Bright and early Monday morning, I head to the doctor to discuss my proposed total hysterectomy. The doctor wants to talk with me to find out if he will tackle the procedure or, due to my case history, pass it along to another surgeon. I guess itís a hot mess up in there and heís not so sure he wants to don his scrubs.
And Ö Iím terrified.
As my long time readers know Iíve suffered from Stage IV endometriosis since before my breasts really came to be (truth be told Iím still waiting for them to fully show up, but alas Ö ) I wonít get into the gory details of my dis-ease, but Iíve written about it at length†here and†here. I will say that Iíve already had three surgeries due to this beast and all that remains of my reproductive organs is a lone ovary thatís been trying to pull my hormonal load, uphill both ways and in five feet of snow, for about ten years now. Surely it must be tired.
A recent ultrasound has revealed that I have more cysts, and a buildup of what is likely scar tissue. Iíve also had bouts of bleeding for weeks at a time as of late. The continuous bleeding wouldnít be such a deal breaker if the word†ALERT†hadnít shown up next to my anemia lab results. Iíve been taking iron and bio-identical progesterone, but if my levels donít increase substantially before the surgery Iíll need to get an iron infusion beforehand.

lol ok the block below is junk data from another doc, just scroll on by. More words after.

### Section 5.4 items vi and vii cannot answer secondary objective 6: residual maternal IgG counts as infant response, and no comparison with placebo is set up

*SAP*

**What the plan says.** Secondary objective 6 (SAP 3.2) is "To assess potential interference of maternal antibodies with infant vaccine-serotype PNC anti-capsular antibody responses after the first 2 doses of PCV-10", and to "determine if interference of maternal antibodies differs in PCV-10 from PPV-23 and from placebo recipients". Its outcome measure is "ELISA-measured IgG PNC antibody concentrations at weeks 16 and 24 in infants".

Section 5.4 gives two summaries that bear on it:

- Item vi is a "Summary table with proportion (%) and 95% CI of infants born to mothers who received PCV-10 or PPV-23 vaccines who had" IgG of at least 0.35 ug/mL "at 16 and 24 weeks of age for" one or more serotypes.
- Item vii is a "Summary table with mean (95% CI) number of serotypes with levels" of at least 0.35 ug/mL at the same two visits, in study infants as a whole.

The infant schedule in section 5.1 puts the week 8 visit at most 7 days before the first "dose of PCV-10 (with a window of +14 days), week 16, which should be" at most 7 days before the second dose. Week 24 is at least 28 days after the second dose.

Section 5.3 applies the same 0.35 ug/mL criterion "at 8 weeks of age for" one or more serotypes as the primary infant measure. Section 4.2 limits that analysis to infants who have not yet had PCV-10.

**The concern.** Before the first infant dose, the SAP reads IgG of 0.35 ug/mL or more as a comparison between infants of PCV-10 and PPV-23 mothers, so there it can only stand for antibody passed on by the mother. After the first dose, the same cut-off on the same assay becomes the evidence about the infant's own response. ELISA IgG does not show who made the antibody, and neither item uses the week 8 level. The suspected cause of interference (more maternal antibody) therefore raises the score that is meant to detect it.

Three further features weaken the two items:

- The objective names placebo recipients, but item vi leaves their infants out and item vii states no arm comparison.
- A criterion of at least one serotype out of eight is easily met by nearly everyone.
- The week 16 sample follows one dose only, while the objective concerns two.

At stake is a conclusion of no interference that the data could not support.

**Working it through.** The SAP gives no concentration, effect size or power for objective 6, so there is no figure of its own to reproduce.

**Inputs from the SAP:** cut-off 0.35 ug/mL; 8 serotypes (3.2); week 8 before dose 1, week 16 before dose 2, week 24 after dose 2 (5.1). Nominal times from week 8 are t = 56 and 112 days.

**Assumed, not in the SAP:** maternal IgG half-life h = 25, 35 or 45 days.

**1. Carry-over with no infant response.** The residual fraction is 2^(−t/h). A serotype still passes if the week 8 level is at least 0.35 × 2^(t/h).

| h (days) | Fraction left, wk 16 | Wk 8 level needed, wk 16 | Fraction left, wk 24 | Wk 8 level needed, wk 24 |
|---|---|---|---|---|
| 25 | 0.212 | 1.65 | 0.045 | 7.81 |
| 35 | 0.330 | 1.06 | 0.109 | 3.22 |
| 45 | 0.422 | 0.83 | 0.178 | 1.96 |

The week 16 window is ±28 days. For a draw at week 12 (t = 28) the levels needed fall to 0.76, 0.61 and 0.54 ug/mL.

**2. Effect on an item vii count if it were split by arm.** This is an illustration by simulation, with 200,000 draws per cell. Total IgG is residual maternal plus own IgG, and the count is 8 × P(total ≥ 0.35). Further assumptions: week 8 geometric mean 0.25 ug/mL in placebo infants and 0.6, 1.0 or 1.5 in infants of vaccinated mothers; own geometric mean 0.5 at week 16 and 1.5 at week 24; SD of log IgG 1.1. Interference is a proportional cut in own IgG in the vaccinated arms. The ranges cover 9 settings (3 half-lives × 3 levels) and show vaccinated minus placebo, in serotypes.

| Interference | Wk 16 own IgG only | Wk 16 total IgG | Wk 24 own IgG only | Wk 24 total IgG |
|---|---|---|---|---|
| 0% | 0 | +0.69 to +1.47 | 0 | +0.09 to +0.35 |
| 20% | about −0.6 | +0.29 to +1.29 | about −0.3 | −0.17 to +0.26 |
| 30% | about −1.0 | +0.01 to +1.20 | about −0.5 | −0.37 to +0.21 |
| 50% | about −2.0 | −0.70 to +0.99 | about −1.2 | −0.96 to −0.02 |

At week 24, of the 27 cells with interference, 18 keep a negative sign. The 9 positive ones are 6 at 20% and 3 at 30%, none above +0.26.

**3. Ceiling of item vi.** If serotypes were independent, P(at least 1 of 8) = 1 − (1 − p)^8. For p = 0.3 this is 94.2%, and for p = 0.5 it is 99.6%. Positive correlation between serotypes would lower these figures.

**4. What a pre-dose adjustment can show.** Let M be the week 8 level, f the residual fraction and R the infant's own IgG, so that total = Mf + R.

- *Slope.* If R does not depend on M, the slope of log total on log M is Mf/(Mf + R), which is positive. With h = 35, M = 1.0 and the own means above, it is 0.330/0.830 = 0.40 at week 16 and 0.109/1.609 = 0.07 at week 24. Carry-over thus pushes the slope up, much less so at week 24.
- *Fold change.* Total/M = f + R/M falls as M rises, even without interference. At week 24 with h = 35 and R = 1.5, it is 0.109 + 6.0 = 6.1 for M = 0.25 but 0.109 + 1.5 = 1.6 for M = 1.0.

But Ö this isnít the half of it. During every cycle I have the added bonus of waking up on random mornings looking, and feeling, like Quasimodo after a night of too much revelry at the Feast of Fools. Itís wholly perplexing to me, but right around that ďtime of the monthĒ I will find myself unable to move an arm because my shoulder joint is so inflamed. Or, it will just be a finger which wonít straighten so that my hand ends up looking like a crowís claw, or one of my wrists will act up and I wonít have use of my hand at all. For days. For a week. Sometimes more than one joint at a time. The pain is fucking Crazy Town and, apparently, Iím the mayor.
I alluded to whatís been up with me in my blog:†An†Ode to Sugar†(from an Addict) wherein I discussed the fact that I had cut the white stuff out of my life. The real deal is that Iím working with a team of Functional Medicine docs for the next six to eight months to help me in managing the four auto-immune diseases Iíve got going on: †Endometriosis, Hashimotos Hypothyroidism, what is presenting as arthritis, and another one thatís attacking my brain which I donít know much about. (I wrote about my thyroidectomy and Hashimotos in my blog:†Is Your Inner Critic an Asshole?) The gist of it is that Iím on an Anti-Inflammatory diet from hell and working to manage my flare-ups by watching my diet and taking supplements. Iíve gotten real close with quinoa, millet and turkey bacon.